Inbound vs. Outbound Marketing | Examples, Differences

Explore the differences between inbound and outbound marketing, and learn how to use the two types of campaigns to achieve your marketing goals.

October 18, 2023
Written by
Austin Goodwin
Reviewed by
Nate Matherson

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Marketers casually mention “inbound” and “outbound” in conversation, but what do these terms mean in today's marketing environment? This article will provide definitions, explore the differences between inbound and outbound marketing, and explain how to use the two types of campaigns to achieve your marketing goals.

Inbound Marketing and Outbound Marketing: An Overview

Inbound marketing campaigns aim to capture specific audiences; outbound marketing campaigns push messaging to general audiences. A complete marketing strategy uses both tactics to create a sales funnel, so understanding why and how to use each is critical.

Digital marketing naturally leans toward inbound marketing, while traditional marketing focuses more on outbound. A key part of creating a comprehensive marketing strategy is matching goals with the right outbound or inbound marketing technique.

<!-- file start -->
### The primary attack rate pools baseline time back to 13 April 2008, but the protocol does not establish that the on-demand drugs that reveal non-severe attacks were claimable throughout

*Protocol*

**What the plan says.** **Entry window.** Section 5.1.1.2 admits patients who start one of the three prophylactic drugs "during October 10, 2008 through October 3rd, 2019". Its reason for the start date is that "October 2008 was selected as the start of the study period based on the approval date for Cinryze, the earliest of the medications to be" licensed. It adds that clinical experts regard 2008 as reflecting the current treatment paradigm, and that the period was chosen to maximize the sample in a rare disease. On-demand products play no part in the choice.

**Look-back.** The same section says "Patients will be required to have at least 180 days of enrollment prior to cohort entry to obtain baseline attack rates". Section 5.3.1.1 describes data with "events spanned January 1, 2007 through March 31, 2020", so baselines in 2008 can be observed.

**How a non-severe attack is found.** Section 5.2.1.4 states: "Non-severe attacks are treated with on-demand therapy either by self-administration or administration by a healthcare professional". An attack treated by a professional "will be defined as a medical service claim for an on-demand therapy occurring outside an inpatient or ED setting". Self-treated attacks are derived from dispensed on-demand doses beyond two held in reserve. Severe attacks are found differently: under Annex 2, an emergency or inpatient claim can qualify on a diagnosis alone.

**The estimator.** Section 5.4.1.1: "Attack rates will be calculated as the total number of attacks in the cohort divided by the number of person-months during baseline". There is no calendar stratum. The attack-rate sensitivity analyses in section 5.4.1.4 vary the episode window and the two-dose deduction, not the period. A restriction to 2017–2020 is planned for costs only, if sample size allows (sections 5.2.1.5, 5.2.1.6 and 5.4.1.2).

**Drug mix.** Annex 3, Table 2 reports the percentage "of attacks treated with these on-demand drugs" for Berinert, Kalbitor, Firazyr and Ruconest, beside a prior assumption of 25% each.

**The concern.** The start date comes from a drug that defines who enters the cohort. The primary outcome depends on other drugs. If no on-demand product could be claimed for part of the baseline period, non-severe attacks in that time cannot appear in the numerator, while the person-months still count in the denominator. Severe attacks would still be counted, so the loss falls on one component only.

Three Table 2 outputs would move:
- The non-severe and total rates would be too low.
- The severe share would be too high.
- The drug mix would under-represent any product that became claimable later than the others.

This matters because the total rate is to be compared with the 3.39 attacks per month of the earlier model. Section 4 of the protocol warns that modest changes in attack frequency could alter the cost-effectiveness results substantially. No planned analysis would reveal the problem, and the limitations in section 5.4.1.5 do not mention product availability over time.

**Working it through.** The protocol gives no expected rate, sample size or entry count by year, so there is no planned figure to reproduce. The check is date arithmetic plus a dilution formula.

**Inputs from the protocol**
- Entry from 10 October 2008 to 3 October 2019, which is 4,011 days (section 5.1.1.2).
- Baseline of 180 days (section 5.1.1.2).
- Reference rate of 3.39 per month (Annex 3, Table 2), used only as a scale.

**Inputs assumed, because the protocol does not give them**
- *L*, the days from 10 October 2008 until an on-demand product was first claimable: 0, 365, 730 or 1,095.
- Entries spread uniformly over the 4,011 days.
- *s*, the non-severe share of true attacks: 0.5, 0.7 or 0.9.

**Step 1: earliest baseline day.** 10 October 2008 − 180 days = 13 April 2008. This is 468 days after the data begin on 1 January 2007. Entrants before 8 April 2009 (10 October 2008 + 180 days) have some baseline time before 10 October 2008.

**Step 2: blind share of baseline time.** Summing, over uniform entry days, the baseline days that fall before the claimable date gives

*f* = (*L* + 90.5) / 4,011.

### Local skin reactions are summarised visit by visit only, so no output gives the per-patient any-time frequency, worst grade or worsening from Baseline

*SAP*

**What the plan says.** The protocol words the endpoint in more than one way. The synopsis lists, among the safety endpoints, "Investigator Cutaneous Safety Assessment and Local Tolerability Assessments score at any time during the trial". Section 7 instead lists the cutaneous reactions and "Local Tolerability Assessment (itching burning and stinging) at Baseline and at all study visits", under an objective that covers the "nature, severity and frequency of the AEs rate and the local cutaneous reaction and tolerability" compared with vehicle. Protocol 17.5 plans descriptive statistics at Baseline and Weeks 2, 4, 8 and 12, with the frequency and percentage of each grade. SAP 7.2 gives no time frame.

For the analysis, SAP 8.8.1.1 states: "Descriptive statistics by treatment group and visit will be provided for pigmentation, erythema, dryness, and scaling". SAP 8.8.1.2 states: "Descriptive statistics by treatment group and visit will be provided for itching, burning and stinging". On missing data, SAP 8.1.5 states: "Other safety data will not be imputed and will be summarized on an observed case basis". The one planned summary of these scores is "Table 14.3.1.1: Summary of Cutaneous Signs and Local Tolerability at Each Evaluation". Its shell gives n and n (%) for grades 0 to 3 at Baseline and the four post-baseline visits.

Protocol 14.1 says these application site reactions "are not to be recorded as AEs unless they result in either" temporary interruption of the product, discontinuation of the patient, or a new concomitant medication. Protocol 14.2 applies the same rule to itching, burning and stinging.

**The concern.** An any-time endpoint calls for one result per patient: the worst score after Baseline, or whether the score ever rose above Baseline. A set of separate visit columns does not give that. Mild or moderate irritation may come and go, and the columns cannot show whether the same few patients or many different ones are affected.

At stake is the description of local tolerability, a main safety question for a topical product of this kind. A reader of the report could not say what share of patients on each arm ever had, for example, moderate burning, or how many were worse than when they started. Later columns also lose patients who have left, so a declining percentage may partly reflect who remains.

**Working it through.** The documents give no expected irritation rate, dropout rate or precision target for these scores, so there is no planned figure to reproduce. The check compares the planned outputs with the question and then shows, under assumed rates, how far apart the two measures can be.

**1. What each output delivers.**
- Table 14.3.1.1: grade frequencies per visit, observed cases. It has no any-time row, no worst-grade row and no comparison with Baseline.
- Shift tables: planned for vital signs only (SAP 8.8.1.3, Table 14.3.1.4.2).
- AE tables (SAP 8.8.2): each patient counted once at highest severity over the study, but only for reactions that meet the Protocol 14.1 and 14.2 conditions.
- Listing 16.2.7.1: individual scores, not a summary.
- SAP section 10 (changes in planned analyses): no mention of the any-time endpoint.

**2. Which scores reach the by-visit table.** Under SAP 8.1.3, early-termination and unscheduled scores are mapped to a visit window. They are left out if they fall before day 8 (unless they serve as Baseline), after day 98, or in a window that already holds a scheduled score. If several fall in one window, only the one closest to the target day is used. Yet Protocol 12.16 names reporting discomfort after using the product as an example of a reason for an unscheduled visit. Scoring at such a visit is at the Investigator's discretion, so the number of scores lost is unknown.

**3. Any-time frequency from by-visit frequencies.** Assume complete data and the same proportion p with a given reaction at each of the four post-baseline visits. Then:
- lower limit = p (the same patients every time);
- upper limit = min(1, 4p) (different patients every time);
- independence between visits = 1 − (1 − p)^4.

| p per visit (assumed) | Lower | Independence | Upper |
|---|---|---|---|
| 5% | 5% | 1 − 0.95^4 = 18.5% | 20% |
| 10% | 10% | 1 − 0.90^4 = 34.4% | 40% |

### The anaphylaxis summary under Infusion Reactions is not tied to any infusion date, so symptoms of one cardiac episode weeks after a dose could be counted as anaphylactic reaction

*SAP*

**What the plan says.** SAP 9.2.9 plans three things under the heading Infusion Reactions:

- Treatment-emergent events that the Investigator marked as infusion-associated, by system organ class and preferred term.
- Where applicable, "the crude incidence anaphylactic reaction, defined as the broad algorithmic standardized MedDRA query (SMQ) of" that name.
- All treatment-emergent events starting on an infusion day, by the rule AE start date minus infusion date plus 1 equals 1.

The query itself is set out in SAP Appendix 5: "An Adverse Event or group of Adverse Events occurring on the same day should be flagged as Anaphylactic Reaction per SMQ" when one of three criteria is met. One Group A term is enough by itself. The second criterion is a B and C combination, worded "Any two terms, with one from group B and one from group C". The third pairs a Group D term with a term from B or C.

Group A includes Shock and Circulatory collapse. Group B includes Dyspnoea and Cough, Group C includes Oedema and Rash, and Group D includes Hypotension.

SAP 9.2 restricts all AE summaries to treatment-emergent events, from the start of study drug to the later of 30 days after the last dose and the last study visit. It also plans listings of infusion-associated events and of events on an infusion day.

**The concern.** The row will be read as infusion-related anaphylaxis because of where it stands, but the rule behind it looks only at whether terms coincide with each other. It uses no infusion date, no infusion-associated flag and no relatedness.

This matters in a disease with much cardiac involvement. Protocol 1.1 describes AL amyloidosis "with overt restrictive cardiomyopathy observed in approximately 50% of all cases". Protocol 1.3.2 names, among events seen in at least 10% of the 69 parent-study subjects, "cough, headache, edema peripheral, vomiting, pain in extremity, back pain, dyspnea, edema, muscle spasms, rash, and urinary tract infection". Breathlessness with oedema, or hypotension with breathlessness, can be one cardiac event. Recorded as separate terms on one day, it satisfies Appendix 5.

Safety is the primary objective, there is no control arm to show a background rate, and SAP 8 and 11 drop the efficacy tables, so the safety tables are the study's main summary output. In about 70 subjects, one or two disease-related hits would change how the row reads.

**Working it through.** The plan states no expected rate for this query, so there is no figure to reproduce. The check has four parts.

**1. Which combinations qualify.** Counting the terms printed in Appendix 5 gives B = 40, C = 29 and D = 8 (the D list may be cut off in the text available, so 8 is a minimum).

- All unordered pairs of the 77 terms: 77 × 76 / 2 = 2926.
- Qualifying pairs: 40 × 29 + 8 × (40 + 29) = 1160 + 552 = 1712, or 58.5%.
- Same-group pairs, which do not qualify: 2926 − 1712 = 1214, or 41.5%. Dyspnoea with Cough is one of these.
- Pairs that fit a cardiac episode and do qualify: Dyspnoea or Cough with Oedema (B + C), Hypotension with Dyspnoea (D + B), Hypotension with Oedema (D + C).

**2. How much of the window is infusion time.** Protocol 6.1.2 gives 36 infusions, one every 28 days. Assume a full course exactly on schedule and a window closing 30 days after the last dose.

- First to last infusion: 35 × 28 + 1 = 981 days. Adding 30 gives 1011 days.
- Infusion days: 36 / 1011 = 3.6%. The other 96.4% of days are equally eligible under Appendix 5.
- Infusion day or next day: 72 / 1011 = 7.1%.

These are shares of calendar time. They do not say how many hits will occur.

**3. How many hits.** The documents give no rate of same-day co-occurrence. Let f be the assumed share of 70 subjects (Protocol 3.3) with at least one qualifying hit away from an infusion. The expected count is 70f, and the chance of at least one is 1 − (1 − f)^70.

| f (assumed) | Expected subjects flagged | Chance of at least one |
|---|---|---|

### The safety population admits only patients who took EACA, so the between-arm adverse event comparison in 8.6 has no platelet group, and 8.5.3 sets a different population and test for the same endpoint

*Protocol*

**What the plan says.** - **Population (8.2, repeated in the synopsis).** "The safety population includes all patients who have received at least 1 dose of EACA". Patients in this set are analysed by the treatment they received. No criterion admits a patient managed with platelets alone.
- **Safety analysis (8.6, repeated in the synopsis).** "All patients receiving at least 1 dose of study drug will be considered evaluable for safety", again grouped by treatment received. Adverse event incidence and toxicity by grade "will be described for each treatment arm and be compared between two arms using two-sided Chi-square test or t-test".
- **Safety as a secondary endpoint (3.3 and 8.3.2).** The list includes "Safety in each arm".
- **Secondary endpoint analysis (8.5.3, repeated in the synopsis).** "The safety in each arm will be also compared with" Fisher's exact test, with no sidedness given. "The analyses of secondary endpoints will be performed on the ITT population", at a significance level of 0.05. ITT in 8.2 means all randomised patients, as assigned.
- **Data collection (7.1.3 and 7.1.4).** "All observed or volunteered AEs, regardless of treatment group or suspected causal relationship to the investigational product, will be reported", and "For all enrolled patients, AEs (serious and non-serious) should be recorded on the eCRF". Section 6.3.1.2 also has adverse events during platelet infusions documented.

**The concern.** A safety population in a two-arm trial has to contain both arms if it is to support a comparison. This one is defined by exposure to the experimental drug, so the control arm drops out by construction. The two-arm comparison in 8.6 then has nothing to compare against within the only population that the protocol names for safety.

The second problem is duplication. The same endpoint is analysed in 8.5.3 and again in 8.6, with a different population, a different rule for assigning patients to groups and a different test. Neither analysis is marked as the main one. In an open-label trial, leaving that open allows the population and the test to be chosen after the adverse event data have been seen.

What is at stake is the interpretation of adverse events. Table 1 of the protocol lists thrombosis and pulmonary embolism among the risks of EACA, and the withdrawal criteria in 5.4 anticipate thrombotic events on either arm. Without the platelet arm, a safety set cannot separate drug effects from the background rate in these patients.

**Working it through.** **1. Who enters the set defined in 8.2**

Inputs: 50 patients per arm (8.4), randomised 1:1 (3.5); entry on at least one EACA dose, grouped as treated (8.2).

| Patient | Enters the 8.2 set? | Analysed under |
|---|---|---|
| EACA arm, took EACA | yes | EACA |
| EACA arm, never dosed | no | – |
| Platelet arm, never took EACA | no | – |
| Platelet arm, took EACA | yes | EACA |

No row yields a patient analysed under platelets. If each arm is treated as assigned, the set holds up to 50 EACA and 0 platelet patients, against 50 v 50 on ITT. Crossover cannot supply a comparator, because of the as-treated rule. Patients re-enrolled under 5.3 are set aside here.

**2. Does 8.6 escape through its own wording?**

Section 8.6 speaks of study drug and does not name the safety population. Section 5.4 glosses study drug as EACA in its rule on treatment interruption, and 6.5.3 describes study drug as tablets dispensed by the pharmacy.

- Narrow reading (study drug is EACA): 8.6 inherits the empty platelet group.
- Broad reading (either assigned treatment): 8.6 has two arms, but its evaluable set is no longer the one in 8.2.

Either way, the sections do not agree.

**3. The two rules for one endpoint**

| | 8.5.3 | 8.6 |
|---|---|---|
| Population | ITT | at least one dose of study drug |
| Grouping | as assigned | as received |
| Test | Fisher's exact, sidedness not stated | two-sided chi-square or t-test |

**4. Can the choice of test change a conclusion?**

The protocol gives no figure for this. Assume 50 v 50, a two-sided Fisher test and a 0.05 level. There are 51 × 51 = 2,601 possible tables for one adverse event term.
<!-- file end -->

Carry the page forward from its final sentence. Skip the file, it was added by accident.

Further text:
The chart below provides a high-level look at inbound marketing versus outbound marketing: 

Looking at this breakdown from an internet perspective, your first thought may be that outbound strategies aren’t worthwhile (you are looking at this online, after all). But it’s important to realize that outbound has several practical applications.

What Is Outbound Marketing?

Outbound marketing strategies encompass many conventional marketing methods based on pushing messages out to a general audience. The intent is to cast a wide net and bring as many eyes to your product or service as possible. When non-marketing people think of marketing, they usually think of outbound.

An outbound message is generally interruptive, one-way, and (in most cases), non-consensual. While outbound marketing campaigns cost more and convert less, outbound is usually the easiest, most convenient way to communicate a message. Outbound tactics are largely designed to improve brand awareness, sentiment, and recall.